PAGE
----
Congratulations to the Neuroscience Graduate Program spring 2021 grads!

Everyone at the Division of Medical Sciences would like to extend our warmest congratulations to the Neuroscience Graduate Program (NGP) spring 2021 graduates!

Four trainees graduated from the program between April and June 2021: Dr. Eslam Mehina, Dr. Alicia Meconi, and Dr. Juan Triviño Paredes all successfully defended their PhD dissertations, and Keyrian Le Gratiet successfully defended his Master’s thesis. To celebrate, we’ve complied an overview of their work and their favourite memories as grad students, as well as a special video from some NGP faculty.


imageDr. Eslam Mehina (PhD)

Supervisor: Dr. Craig Brown

Home department: Division of Medical Sciences

Thesis title: Investigating the Deleterious Effects of Type 1 Diabetes Mellitus on Microvascular Repair in the Mouse Cortex

Thesis summary: Using in vivo 2-photon microscopy and confocal imaging, Dr. Mehina showed how diabetes can affect the repair of microbleeds in the brain and how various macrophages respond to these injuries. (Such microbleeds, which are more common in individuals with diabetes, potentially contribute to the onset and progression of cognitive decline.) Dr. Mehina showed that 20 per cent of capillaries damaged by microbleeds were lost in individuals with diabetes, even with insulin or anti-inflammatory treatments. In contrast, microbleeds in healthy individuals repaired without exception. Dr. Mehina found a novel Mac2+/TMEM119- macrophage type associated with the microbleeds that failed to repair in individuals with diabetes, and that clodronate liposome treatments could improve repair rates by eliminating those cells. She also found that the brain’s innate immune cells are not necessary for capillary repair

Favourite NGP memory: Coffee walks with NGP friends and board games at the Grad House.


imageDr. Alicia Meconi (PhD)

Supervisor: Dr. Brian Christie

Home department: Division of Medical Sciences

Thesis title: A Novel Preclinical Pediatric Concussion Model Causes Neurobehavioural Impairment and Diffuse Neurodegeneration

Thesis summary Developing new tools to help understand concussions and improve their diagnosis and treatment is a high priority. Historically, the clinical translation of preclinical basic research on concussions has been limited, as most models do not accurately mimic this form of mild traumatic brain injury (mTBI), and predominantly are only performed in male subjects. To address these limitations, we developed the awake closed head injury (ACHI) model that to study mTBI in male and female subjects. We also developed a clinically relevant neurological assessment protocol to better understand the neurobehavioral and pathological changes that accompany mTBI in both sexes. Our neurologic assessment protocol helps quantify changes in cognition, anxiety, and motor function; subtle cognitive impairments of executive function; as well as document any microscopic lesions, hemorrhages, and neurodegeneration. We found that when the head is accelerated rapidly by an “impulsive” force this results in the rapid onset of short-lived neurologic impairment. Normally these impairments resolve spontaneously, however in a minority of cases there were more prolonged deficits. Our results show these injuries are accompanied by subtle structural changes that can be discerned with in neuroimaging. The ACHI model is the first in Canada to show how mild brain injury, in the absence of anaesthesia, can induce mild neurocognitive impairment, and subtle structural deficits in the adolescent brains of male and female subjects.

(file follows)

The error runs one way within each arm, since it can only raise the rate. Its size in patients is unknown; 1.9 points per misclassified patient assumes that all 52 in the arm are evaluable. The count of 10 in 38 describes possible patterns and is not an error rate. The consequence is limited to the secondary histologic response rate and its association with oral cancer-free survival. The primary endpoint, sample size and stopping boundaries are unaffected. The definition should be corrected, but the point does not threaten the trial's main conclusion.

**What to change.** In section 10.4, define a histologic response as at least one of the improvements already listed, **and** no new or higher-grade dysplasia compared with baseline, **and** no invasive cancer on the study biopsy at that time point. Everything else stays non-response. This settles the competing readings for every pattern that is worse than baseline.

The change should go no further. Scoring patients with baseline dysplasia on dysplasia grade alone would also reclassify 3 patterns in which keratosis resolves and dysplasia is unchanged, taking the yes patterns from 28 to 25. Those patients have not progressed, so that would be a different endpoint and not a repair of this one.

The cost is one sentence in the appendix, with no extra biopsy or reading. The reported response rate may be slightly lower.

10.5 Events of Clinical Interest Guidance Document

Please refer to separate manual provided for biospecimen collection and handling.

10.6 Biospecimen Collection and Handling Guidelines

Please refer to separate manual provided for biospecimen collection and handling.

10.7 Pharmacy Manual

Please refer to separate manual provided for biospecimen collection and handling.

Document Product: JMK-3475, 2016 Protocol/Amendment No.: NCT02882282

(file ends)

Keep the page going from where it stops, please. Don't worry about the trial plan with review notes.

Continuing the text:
imageDr. Juan Triviño Paredes (PhD)

Supervisors: Dr. Patrick Nahirney and Dr. Brian Christie

Home department: Division of Medical Sciences